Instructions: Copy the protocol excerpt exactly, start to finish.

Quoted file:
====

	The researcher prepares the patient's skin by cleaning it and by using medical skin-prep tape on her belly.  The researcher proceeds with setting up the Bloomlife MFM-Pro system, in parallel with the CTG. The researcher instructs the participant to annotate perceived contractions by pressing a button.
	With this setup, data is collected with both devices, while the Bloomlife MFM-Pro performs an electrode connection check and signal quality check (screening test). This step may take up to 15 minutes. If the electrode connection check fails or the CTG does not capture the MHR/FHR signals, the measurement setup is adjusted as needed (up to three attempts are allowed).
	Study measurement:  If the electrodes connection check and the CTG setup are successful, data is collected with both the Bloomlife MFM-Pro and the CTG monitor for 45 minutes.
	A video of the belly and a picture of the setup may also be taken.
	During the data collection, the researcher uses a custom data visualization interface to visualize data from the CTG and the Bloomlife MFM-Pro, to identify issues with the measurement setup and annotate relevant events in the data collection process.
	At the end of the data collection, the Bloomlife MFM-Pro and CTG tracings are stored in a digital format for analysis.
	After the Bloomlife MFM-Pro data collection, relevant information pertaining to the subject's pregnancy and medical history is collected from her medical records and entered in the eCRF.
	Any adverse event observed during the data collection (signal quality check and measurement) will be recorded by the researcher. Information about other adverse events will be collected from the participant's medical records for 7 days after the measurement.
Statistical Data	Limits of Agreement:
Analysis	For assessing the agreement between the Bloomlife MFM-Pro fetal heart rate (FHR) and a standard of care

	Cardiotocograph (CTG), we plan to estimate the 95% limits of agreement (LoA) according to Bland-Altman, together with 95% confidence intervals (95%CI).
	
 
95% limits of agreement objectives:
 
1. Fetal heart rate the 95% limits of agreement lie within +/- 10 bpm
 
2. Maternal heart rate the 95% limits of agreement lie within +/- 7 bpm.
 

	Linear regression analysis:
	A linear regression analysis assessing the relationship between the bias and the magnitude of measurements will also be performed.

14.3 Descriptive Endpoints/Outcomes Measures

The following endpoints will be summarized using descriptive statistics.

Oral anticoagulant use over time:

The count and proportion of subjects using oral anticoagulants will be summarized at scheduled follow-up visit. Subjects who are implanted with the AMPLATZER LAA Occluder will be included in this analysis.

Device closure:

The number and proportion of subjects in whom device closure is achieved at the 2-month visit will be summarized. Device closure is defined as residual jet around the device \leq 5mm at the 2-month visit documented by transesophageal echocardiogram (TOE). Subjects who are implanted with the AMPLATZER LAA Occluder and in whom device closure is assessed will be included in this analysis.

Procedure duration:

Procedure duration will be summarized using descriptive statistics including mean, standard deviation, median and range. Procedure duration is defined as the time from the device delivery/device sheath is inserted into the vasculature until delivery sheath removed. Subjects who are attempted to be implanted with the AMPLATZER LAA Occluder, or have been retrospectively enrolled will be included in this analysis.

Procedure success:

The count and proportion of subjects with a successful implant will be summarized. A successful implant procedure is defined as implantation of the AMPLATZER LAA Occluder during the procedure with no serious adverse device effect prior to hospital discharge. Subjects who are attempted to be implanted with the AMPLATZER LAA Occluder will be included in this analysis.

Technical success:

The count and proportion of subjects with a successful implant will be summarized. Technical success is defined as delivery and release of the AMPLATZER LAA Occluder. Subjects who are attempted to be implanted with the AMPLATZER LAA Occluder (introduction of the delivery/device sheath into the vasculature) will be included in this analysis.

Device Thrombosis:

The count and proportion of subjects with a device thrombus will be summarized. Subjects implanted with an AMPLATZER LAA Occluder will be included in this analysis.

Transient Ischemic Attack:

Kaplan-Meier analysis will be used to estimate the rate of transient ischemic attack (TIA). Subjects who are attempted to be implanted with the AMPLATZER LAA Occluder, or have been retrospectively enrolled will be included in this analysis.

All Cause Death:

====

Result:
	The researcher prepares the patient's skin by cleaning it and by using medical skin-prep tape on her belly.  The researcher proceeds with setting up the Bloomlife MFM-Pro system, in parallel with the CTG. The researcher instructs the participant to annotate perceived contractions by pressing a button.
	With this setup, data is collected with both devices, while the Bloomlife MFM-Pro performs an electrode connection check and signal quality check (screening test). This step may take up to 15 minutes. If the electrode connection check fails or the CTG does not capture the MHR/FHR signals, the measurement setup is adjusted as needed (up to three attempts are allowed).
	Study measurement:  If the electrodes connection check and the CTG setup are successful, data is collected with both the Bloomlife MFM-Pro and the CTG monitor for 45 minutes.
	A video of the belly and a picture of the setup may also be taken.
	During the data collection, the researcher uses a custom data visualization interface to visualize data from the CTG and the Bloomlife MFM-Pro, to identify issues with the measurement setup and annotate relevant events in the data collection process.
	At the end of the data collection, the Bloomlife MFM-Pro and CTG tracings are stored in a digital format for analysis.
	After the Bloomlife MFM-Pro data collection, relevant information pertaining to the subject's pregnancy and medical history is collected from her medical records and entered in the eCRF.
	Any adverse event observed during the data collection (signal quality check and measurement) will be recorded by the researcher. Information about other adverse events will be collected from the participant's medical records for 7 days after the measurement.
Statistical Data	Limits of Agreement:
Analysis	For assessing the agreement between the Bloomlife MFM-Pro fetal heart rate (FHR) and a standard of care

	Cardiotocograph (CTG), we plan to estimate the 95% limits of agreement (LoA) according to Bland-Altman, together with 95% confidence intervals (95%CI).
	
 
95% limits of agreement objectives:
 
1. Fetal heart rate the 95% limits of agreement lie within +/- 10 bpm
 
2. Maternal heart rate the 95% limits of agreement lie within +/- 7 bpm.
 

	Linear regression analysis:
	A linear regression analysis assessing the relationship between the bias and the magnitude of measurements will also be performed.

14.3 Descriptive Endpoints/Outcomes Measures

The following endpoints will be summarized using descriptive statistics.

Oral anticoagulant use over time:

The count and proportion of subjects using oral anticoagulants will be summarized at scheduled follow-up visit. Subjects who are implanted with the AMPLATZER LAA Occluder will be included in this analysis.

Device closure:

The number and proportion of subjects in whom device closure is achieved at the 2-month visit will be summarized. Device closure is defined as residual jet around the device \leq 5mm at the 2-month visit documented by transesophageal echocardiogram (TOE). Subjects who are implanted with the AMPLATZER LAA Occluder and in whom device closure is assessed will be included in this analysis.

Procedure duration:

Procedure duration will be summarized using descriptive statistics including mean, standard deviation, median and range. Procedure duration is defined as the time from the device delivery/device sheath is inserted into the vasculature until delivery sheath removed. Subjects who are attempted to be implanted with the AMPLATZER LAA Occluder, or have been retrospectively enrolled will be included in this analysis.

Procedure success:

The count and proportion of subjects with a successful implant will be summarized. A successful implant procedure is defined as implantation of the AMPLATZER LAA Occluder during the procedure with no serious adverse device effect prior to hospital discharge. Subjects who are attempted to be implanted with the AMPLATZER LAA Occluder will be included in this analysis.

Technical success:

The count and proportion of subjects with a successful implant will be summarized. Technical success is defined as delivery and release of the AMPLATZER LAA Occluder. Subjects who are attempted to be implanted with the AMPLATZER LAA Occluder (introduction of the delivery/device sheath into the vasculature) will be included in this analysis.

Device Thrombosis:

The count and proportion of subjects with a device thrombus will be summarized. Subjects implanted with an AMPLATZER LAA Occluder will be included in this analysis.

Transient Ischemic Attack:

Kaplan-Meier analysis will be used to estimate the rate of transient ischemic attack (TIA). Subjects who are attempted to be implanted with the AMPLATZER LAA Occluder, or have been retrospectively enrolled will be included in this analysis.

All Cause Death: